Strong wool renaissence

A long-established wool company and furniture business have linked to provide sustainable furnishings. By Annabelle Latz.

In Business5 Minutes

A long-established wool company and furniture business have linked to provide sustainable furnishings. By Annabelle Latz.

It all began with a chance phone call a year ago, between two people with the shared desire to give strong wool its much-deserved due.

Amanda Dorset of sheepskin furniture company Wilson & Dorset said this new venture with Wisewool has spared half a tonne of plastic furniture fill from landfill so far. Her two-year prediction is one tonne, which is four 20-foot shipping containers, and her 10-year prediction is 500t.

“I’m going to stop you there, the answer is yes,” was Amanda’s reply to Harry Urquhart-Hay, sales and marketing director for his family business Wisewool. He rang Amanda and suggested they create sustainable furniture together.

The phone call was received late in 2021, Harry had a suggestion from a mutual friend and celebrity Kiwi chef Al Brown that the pair needed to chat.

Amanda and her husband Ben established their Wanaka-based sheepskin furnishings company 16 years ago, specialising in cushions, foot stools, stackable ‘stone set’ cushions and beanbags. They sell domestically and export.

It has always weighed on Amanda’s mind that the natural and sustainable product on the outside was not matched on the inside.

Until a year ago, their range of cushions, foot stools and beanbags were being filled with plastic synthetic fill because they hadn’t been able to identify a wool company partner to complete their picture of creating an entire piece of sustainable furniture.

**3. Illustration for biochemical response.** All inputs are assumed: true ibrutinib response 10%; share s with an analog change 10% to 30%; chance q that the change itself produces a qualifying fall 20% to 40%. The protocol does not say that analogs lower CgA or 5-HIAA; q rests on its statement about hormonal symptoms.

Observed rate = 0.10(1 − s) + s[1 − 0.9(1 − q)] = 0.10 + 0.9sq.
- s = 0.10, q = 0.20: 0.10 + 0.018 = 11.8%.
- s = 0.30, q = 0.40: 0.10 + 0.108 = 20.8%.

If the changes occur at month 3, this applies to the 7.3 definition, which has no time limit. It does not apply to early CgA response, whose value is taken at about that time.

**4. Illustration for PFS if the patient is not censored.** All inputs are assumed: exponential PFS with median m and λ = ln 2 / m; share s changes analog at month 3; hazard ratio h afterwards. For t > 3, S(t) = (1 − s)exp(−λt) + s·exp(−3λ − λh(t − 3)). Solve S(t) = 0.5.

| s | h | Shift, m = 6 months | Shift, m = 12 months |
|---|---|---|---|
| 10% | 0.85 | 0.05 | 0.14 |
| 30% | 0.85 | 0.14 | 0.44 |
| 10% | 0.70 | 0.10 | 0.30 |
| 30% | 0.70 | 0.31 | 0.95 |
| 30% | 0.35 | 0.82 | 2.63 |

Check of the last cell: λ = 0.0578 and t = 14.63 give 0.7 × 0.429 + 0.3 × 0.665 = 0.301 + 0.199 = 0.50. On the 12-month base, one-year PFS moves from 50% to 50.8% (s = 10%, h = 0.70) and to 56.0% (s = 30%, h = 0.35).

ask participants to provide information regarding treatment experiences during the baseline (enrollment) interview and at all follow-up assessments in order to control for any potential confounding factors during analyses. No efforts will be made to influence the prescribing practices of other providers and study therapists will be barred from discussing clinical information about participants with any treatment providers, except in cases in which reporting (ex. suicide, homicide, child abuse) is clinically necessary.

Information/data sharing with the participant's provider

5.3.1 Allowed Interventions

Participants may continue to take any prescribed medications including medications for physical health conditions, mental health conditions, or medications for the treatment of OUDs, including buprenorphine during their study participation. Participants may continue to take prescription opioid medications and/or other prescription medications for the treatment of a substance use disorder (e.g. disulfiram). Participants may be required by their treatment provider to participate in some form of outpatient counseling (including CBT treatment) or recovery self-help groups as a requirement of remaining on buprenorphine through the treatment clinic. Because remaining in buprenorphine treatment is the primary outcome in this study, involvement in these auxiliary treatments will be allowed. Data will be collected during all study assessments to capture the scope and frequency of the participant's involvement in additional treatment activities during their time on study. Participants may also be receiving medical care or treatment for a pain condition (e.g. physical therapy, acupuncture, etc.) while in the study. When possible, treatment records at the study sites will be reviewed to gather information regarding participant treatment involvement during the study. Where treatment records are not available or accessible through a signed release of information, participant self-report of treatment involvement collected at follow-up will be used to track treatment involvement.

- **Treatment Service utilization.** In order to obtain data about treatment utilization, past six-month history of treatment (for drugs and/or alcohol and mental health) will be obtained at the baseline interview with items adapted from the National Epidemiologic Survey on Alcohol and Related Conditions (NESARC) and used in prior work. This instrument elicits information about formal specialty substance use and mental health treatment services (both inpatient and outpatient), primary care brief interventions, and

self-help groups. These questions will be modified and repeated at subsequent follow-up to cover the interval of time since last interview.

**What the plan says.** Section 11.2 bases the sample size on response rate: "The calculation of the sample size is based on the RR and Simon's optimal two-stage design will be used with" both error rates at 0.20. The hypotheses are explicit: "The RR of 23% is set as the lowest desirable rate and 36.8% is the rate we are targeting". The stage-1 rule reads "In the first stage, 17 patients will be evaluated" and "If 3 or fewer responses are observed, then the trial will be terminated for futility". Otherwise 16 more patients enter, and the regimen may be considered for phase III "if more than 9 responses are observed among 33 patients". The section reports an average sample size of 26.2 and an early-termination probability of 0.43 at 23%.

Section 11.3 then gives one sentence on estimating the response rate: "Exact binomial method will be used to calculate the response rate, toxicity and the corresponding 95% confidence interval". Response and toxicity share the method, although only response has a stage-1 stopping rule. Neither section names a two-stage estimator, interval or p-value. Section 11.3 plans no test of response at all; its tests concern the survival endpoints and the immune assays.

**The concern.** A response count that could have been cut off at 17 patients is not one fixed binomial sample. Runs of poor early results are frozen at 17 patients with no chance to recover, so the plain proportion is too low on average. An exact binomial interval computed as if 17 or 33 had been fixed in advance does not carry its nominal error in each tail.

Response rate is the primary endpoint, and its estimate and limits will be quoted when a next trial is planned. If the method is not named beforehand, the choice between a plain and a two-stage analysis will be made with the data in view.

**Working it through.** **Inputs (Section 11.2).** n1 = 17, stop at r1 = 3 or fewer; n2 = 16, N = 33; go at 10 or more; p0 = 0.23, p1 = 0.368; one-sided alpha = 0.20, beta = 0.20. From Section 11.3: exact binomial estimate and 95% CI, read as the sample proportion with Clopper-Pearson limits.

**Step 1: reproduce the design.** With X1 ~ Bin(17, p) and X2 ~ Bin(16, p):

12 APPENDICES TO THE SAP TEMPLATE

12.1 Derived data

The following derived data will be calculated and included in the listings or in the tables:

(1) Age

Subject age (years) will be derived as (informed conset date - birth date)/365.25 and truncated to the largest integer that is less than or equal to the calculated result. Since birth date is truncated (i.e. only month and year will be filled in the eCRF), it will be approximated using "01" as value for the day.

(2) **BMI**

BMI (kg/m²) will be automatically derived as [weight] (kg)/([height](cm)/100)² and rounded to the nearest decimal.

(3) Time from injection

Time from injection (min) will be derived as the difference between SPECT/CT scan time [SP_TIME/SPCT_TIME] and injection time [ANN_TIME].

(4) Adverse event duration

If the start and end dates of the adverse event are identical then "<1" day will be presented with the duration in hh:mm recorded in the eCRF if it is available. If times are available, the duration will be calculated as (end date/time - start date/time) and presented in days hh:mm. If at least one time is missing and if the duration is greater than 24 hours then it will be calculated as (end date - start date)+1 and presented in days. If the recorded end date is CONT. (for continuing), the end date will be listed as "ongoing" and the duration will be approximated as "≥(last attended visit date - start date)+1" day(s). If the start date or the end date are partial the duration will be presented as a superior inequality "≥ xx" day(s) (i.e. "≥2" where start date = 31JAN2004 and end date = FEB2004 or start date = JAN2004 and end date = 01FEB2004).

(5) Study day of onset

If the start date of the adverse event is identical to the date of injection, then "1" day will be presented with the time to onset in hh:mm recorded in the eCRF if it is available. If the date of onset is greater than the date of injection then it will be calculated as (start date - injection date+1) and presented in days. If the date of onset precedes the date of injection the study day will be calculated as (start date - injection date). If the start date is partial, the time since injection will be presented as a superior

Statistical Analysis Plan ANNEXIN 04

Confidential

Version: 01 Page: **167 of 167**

Today, their ‘fully woolly’ range is launching them into the future.

“It feels so good, because I had been harbouring this frustration for so long. This is a collection I can say we’re truly proud of through and through,” Amanda says.

“Each product is of the land, harnessing wool’s natural attributes, and will return to the land and fully break down at the end of its long life.”

Strong wool has traditionally focused on carpets, which is a really critical part of the story, but there are so many opportunities with strong wool, she says.

Despite the carpet marketing, houses using wool carpet does not stack up like it used to. Turn the clock back to the 1940s and 80% of houses had wool carpet, now that figure is just 15%.

“We were sold the synthetic story and we all bought it. Strong wool really needs its time now, there is finally so much innovation happening,” Amanda says, linking this to her former role working in sales and marketing for Icebreaker, servicing the European market where she saw the power of re-education.

“For 70,000 years humans have had a relationship with wool. Consumers don’t need convincing this is a good fibre, they are already there.”

Harry’s great great grandfather William H Smith started the Gisborne Wool Company in 1894, and preceding that he cleared gorse as a labourer. Originally from Canterbury in Kent, England, William used to wash the wool on the banks of the Taruheru River, dry it in the sun, and then stack it on barges where it would head straight to London.

“Our family has been in the wool industry for 127 years now,” Harry, who represents the fifth generation, says.

A couple of years ago Gisborne Wool Company chief executive Henry Hansen (Harry’s uncle) was sick of the weakness in strong wool prices, which makes up 85% of the country’s wool clip. He conceded nothing would change if value could not be added.

The family business collects 13,000 bales of strong wool from 200 farms up and down greater Tairawhiti Gisborne’s coast.

All the wool is graded in Gisborne, classed into different micros, length and colour. It is scoured in Hawke’s Bay and then sent to Wisewool’s factory in Matamata where it is engineered into different ingredient products.

“This collaboration with Amanda and Ben is super exciting, we’re all wanting to put strong wool back on the map.”

Harry agrees with Amanda that there is a shift in what consumers expect and want, including wanting to support local.